Home Books The Only Good Indians: by Stephen Graham Jones

The Only Good Indians: by Stephen Graham Jones

There’s a scene in ’Salem’s Lot where two of the main characters are trying to escape the vampire den that is so immersive and visceral it defines horror in essence as a literary genre. Long after the mechanics of that novel have left you the intensity of the fear that scene created will remain, but it is the sort of gem rarely duplicated, even by the man who wrote it. As a fan of the form, this sort of scene is the dragon you chase, the reward for staying up late and reading that extra chapter despite any internal promises to your rational mind. With the use of a dead dog, a passing train and an elk head woman, prolific and appropriately lauded writer Stephen Graham Jones creates such a scene in The Only Good Indians, his new novel about a bad choice returning to extract revenge on the four men who made it.

Ricky Boss Ribs, Lewis Clarke, Gabriel Cross Guns and Cassidy Sees Elk were twenty-six-year-old Blackfeet men living on the reservation in Montana when they decided to hunt on land reserved for the tribal elders. In the deep November snow, they came upon a herd of elk and opened fire, killing nine animals including a pregnant female that proved the hardest to take down. The death of the young cow and her calf on sacred land released a vengeful spirit that manifests as a woman with the head of an elk, and she returns ten years later to kill her hunters and everyone they hold dear.

The fates of the four men seemed intertwined since childhood where they were fuck-ups together, a designation confirmed when the game warden busted them for the elk slaughter. With their hunting privileges revoked, alcoholism and early graves appeared to be their destinies, but Ricky and Lewis made it off the reservation due to different motivations. Ricky took off after his cousin overdosed, had plans for Minneapolis, made his way onto a construction crew but was the first to encounter the Elk Head Woman. Lewis left with a white woman (Peta), married, and got a job at the post office. The events with the elk herd affected him more than the others, driving him toward a sense of stability beyond the chaos of his friends and the limitations of the reservation. Gabriel is still on the reservation, poaching, drinking and asserting himself onto the rising star of his daughter, Denorah, a high school basketball prodigy. Gabriel remains on the reservation as well and seems to have finally turned a corner due to a relationship with a Crow woman named Jo.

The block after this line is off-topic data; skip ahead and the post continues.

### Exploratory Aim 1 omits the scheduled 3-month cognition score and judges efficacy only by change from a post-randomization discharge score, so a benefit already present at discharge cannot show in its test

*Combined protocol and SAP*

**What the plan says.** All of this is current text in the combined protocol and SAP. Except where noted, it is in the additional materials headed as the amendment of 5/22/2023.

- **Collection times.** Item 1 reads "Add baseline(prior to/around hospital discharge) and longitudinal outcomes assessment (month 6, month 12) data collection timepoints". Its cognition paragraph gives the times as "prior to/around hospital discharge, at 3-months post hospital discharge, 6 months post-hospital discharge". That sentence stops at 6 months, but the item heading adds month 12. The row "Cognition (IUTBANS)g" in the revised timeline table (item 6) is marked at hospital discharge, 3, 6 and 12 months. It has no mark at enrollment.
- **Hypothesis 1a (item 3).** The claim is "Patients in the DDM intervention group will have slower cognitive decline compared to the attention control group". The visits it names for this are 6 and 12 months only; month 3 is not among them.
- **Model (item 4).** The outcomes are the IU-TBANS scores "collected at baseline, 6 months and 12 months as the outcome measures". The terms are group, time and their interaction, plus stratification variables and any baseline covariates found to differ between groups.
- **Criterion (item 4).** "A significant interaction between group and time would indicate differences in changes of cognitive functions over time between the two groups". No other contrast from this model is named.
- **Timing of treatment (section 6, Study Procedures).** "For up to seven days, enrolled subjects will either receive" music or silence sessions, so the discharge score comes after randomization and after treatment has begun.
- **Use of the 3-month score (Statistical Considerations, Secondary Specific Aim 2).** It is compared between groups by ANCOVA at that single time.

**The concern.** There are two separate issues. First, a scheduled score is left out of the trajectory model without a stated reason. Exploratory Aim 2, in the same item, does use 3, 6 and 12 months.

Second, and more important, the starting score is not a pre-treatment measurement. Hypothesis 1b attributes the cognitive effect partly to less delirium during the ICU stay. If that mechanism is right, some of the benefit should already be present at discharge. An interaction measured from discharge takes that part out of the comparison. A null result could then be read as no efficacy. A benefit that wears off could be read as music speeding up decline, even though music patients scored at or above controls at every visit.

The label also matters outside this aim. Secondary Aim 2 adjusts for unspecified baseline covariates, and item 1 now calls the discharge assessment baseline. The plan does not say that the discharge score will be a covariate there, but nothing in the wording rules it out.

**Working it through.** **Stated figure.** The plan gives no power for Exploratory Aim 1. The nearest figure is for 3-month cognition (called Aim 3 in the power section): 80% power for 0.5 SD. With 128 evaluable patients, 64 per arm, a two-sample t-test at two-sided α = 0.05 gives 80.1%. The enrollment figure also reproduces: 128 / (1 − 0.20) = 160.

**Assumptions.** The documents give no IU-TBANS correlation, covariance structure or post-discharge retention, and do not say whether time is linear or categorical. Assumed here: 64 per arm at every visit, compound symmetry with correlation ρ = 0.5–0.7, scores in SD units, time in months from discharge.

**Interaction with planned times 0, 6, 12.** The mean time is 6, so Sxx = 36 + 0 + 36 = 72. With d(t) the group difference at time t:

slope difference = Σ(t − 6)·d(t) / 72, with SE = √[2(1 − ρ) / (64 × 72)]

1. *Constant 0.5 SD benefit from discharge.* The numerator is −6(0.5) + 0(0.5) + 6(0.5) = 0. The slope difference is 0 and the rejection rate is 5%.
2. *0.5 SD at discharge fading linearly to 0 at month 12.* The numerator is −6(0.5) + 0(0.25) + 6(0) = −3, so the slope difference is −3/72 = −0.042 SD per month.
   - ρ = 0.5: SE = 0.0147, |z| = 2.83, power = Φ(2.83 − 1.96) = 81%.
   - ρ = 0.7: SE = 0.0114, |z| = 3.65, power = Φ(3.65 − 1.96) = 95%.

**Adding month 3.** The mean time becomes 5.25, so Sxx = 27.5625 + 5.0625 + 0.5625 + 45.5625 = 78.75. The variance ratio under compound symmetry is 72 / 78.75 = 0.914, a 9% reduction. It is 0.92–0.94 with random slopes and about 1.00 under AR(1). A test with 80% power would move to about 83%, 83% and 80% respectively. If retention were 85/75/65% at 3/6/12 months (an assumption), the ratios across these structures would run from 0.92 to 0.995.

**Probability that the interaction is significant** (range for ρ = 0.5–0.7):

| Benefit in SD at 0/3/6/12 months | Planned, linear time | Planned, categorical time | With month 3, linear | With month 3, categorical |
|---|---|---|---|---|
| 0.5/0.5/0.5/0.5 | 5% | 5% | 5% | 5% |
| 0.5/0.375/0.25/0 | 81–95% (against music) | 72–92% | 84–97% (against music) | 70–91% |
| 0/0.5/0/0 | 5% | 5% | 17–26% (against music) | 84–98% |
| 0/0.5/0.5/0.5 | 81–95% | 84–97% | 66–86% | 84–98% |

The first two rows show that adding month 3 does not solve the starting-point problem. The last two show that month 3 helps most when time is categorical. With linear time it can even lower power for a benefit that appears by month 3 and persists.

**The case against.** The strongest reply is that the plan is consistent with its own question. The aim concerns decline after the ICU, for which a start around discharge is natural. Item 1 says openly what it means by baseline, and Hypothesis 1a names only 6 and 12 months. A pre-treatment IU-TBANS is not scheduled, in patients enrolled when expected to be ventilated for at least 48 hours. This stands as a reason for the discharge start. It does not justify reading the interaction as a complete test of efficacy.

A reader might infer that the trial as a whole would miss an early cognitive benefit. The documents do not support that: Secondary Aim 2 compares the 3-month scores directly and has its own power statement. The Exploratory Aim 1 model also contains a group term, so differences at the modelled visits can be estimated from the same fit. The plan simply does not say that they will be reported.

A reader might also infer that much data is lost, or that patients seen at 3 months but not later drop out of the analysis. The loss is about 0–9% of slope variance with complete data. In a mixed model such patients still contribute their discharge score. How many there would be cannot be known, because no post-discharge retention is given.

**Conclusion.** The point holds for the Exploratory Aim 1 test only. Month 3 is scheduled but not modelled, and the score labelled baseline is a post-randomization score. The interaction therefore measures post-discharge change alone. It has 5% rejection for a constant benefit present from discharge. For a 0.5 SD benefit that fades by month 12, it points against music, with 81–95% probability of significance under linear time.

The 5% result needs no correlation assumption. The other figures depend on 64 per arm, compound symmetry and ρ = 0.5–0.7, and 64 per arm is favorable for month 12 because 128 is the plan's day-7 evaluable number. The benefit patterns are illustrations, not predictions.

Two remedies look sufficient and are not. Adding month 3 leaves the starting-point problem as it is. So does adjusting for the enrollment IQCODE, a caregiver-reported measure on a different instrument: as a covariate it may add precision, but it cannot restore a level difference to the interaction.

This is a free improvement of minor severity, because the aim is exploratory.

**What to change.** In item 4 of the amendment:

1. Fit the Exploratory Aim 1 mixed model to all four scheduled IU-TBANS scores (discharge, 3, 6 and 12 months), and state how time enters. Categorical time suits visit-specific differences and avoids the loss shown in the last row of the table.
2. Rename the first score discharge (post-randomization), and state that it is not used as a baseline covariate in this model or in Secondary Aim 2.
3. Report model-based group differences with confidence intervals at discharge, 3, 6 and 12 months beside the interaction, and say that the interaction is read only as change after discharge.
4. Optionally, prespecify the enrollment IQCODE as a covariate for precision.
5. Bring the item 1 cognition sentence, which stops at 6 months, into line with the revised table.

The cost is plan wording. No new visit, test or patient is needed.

It’s hard to choose a specific monster haunting the lives of these men. The Elk Head Woman is the obvious candidate, but their decision to hunt out of bounds is endemic of a broader scarcity they are forced to subsist in. Addiction is another monster that plagues the tribe. Poverty and hundreds of years of broken promises from the US government are also fiends that steer the courses of their lives. Before the supernatural touches them there is a sense of resignation among each character that the stories of Indian men in America are already written in doom and it’s only a matter of time until it finds you. But the sense of tragedy is kept on reserve. Jones empowers his characters with an affinity for gallows humor that affords opportunities for social commentary as well as relief from the tension. Working in a close third-person narration with second-person seasoning when the Elk Head Woman wants a word, he proves a master of propulsion, his sentences short bursts of power that drive you from page to page. He is a writer who lives up to his acclaim, layering so much history and critique onto a monster movie framework.

The violence is sudden and shocking in terms of the range of victim and manner of their deaths. One of the great beauties of Jones’ craft is his ability to fully realize his characters no matter how briefly they appear on stage. He derives our empathy for his four main leads but especially makes us feel for the collateral deaths caused by their terrible mistake. After hundreds of hours devouring horror stories on the page and screen, you will believe you can safely label the victims and survivors and invest your emotions accordingly, but Jones is fearless about defying expectations. It doesn’t take long to accept that reality and the ride becomes wilder, chilling and sleep depriving once you do.

Reading this book while Native Americans were being removed from their land for protesting Trump’s folly at Mount Rushmore served as a strange juxtaposition. Seeing the statistics of COVID-19 cases among tribes provides a morbid confirmation of the themes of deprivation Jones examines here. This is a story that unleashes a monster because of a choice. The project to treat indigenous Americans as subhuman is at the heart of a long series of choices that continue to this day. The Only Good Indians confronts that in its title, and Jones has filled his book with so much humanity that you hope it’s the kind of art that alters perceptions. It takes all kinds of narratives to change the world. Given the times, it makes perfect sense that one should be a horror story.

Jones has filled his book with so much humanity that you hope it’s the kind of art that alters perceptions.
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